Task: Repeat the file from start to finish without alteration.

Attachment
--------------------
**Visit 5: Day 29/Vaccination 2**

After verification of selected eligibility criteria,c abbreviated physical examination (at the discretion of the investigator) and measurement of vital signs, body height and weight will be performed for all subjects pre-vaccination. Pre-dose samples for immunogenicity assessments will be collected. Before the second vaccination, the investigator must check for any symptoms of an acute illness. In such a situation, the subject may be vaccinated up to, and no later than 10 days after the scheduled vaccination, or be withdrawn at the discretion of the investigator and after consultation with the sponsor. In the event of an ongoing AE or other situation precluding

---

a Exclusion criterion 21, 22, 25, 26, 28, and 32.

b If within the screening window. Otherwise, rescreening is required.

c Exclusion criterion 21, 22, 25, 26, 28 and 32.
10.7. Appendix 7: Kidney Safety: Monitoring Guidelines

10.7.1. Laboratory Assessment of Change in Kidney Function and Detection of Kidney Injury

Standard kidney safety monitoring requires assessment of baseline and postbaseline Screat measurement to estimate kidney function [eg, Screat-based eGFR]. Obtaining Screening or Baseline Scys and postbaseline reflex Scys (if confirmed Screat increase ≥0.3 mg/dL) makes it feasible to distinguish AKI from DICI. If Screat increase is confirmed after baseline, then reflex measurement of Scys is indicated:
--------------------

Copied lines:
**Visit 5: Day 29/Vaccination 2**

After verification of selected eligibility criteria,c abbreviated physical examination (at the discretion of the investigator) and measurement of vital signs, body height and weight will be performed for all subjects pre-vaccination. Pre-dose samples for immunogenicity assessments will be collected. Before the second vaccination, the investigator must check for any symptoms of an acute illness. In such a situation, the subject may be vaccinated up to, and no later than 10 days after the scheduled vaccination, or be withdrawn at the discretion of the investigator and after consultation with the sponsor. In the event of an ongoing AE or other situation precluding

---

a Exclusion criterion 21, 22, 25, 26, 28, and 32.

b If within the screening window. Otherwise, rescreening is required.

c Exclusion criterion 21, 22, 25, 26, 28 and 32.
10.7. Appendix 7: Kidney Safety: Monitoring Guidelines

10.7.1. Laboratory Assessment of Change in Kidney Function and Detection of Kidney Injury

Standard kidney safety monitoring requires assessment of baseline and postbaseline Screat measurement to estimate kidney function [eg, Screat-based eGFR]. Obtaining Screening or Baseline Scys and postbaseline reflex Scys (if confirmed Screat increase ≥0.3 mg/dL) makes it feasible to distinguish AKI from DICI. If Screat increase is confirmed after baseline, then reflex measurement of Scys is indicated: